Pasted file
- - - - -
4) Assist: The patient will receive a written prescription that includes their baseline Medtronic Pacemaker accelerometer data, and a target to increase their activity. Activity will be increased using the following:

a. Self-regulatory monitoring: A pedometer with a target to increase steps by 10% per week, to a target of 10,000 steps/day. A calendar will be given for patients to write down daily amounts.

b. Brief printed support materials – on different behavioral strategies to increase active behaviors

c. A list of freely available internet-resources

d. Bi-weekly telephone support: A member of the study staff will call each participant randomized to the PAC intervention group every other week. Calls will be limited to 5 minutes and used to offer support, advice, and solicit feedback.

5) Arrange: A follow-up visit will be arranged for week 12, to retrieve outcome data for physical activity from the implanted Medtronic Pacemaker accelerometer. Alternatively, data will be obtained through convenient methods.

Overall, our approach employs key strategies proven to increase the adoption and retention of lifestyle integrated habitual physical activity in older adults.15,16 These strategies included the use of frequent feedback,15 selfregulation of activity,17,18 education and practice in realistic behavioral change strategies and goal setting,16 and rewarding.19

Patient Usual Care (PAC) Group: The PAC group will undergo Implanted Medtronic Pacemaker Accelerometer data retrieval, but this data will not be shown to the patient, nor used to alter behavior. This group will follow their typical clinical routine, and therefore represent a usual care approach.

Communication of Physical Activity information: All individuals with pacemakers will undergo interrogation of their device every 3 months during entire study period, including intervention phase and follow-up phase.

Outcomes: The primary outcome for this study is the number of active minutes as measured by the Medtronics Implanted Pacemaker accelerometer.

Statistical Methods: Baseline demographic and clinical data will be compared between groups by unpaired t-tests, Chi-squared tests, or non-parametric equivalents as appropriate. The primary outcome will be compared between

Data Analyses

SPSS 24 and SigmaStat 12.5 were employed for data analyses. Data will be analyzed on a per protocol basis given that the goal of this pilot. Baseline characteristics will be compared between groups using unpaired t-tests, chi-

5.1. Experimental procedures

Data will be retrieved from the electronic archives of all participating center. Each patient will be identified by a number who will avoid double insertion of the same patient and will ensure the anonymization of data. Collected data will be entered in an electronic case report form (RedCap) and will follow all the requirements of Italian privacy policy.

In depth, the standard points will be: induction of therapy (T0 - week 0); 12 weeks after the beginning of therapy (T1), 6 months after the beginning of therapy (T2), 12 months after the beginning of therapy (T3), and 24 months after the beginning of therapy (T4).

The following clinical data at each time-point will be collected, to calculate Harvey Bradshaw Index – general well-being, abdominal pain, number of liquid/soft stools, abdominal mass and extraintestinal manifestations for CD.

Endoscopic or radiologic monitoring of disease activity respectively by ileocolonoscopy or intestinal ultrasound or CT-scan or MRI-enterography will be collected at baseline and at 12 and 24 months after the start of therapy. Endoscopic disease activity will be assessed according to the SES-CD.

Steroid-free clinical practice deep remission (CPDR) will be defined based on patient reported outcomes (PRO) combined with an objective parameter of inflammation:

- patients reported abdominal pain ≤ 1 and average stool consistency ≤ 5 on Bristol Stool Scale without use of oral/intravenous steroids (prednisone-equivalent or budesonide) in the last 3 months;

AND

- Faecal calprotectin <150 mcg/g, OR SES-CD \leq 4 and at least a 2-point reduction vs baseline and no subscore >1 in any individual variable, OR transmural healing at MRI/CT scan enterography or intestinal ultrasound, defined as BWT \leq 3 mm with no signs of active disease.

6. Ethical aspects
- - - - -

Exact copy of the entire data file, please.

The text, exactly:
4) Assist: The patient will receive a written prescription that includes their baseline Medtronic Pacemaker accelerometer data, and a target to increase their activity. Activity will be increased using the following:

a. Self-regulatory monitoring: A pedometer with a target to increase steps by 10% per week, to a target of 10,000 steps/day. A calendar will be given for patients to write down daily amounts.

b. Brief printed support materials – on different behavioral strategies to increase active behaviors

c. A list of freely available internet-resources

d. Bi-weekly telephone support: A member of the study staff will call each participant randomized to the PAC intervention group every other week. Calls will be limited to 5 minutes and used to offer support, advice, and solicit feedback.

5) Arrange: A follow-up visit will be arranged for week 12, to retrieve outcome data for physical activity from the implanted Medtronic Pacemaker accelerometer. Alternatively, data will be obtained through convenient methods.

Overall, our approach employs key strategies proven to increase the adoption and retention of lifestyle integrated habitual physical activity in older adults.15,16 These strategies included the use of frequent feedback,15 selfregulation of activity,17,18 education and practice in realistic behavioral change strategies and goal setting,16 and rewarding.19

Patient Usual Care (PAC) Group: The PAC group will undergo Implanted Medtronic Pacemaker Accelerometer data retrieval, but this data will not be shown to the patient, nor used to alter behavior. This group will follow their typical clinical routine, and therefore represent a usual care approach.

Communication of Physical Activity information: All individuals with pacemakers will undergo interrogation of their device every 3 months during entire study period, including intervention phase and follow-up phase.

Outcomes: The primary outcome for this study is the number of active minutes as measured by the Medtronics Implanted Pacemaker accelerometer.

Statistical Methods: Baseline demographic and clinical data will be compared between groups by unpaired t-tests, Chi-squared tests, or non-parametric equivalents as appropriate. The primary outcome will be compared between

Data Analyses

SPSS 24 and SigmaStat 12.5 were employed for data analyses. Data will be analyzed on a per protocol basis given that the goal of this pilot. Baseline characteristics will be compared between groups using unpaired t-tests, chi-

5.1. Experimental procedures

Data will be retrieved from the electronic archives of all participating center. Each patient will be identified by a number who will avoid double insertion of the same patient and will ensure the anonymization of data. Collected data will be entered in an electronic case report form (RedCap) and will follow all the requirements of Italian privacy policy.

In depth, the standard points will be: induction of therapy (T0 - week 0); 12 weeks after the beginning of therapy (T1), 6 months after the beginning of therapy (T2), 12 months after the beginning of therapy (T3), and 24 months after the beginning of therapy (T4).

The following clinical data at each time-point will be collected, to calculate Harvey Bradshaw Index – general well-being, abdominal pain, number of liquid/soft stools, abdominal mass and extraintestinal manifestations for CD.

Endoscopic or radiologic monitoring of disease activity respectively by ileocolonoscopy or intestinal ultrasound or CT-scan or MRI-enterography will be collected at baseline and at 12 and 24 months after the start of therapy. Endoscopic disease activity will be assessed according to the SES-CD.

Steroid-free clinical practice deep remission (CPDR) will be defined based on patient reported outcomes (PRO) combined with an objective parameter of inflammation:

- patients reported abdominal pain ≤ 1 and average stool consistency ≤ 5 on Bristol Stool Scale without use of oral/intravenous steroids (prednisone-equivalent or budesonide) in the last 3 months;

AND

- Faecal calprotectin <150 mcg/g, OR SES-CD \leq 4 and at least a 2-point reduction vs baseline and no subscore >1 in any individual variable, OR transmural healing at MRI/CT scan enterography or intestinal ultrasound, defined as BWT \leq 3 mm with no signs of active disease.

6. Ethical aspects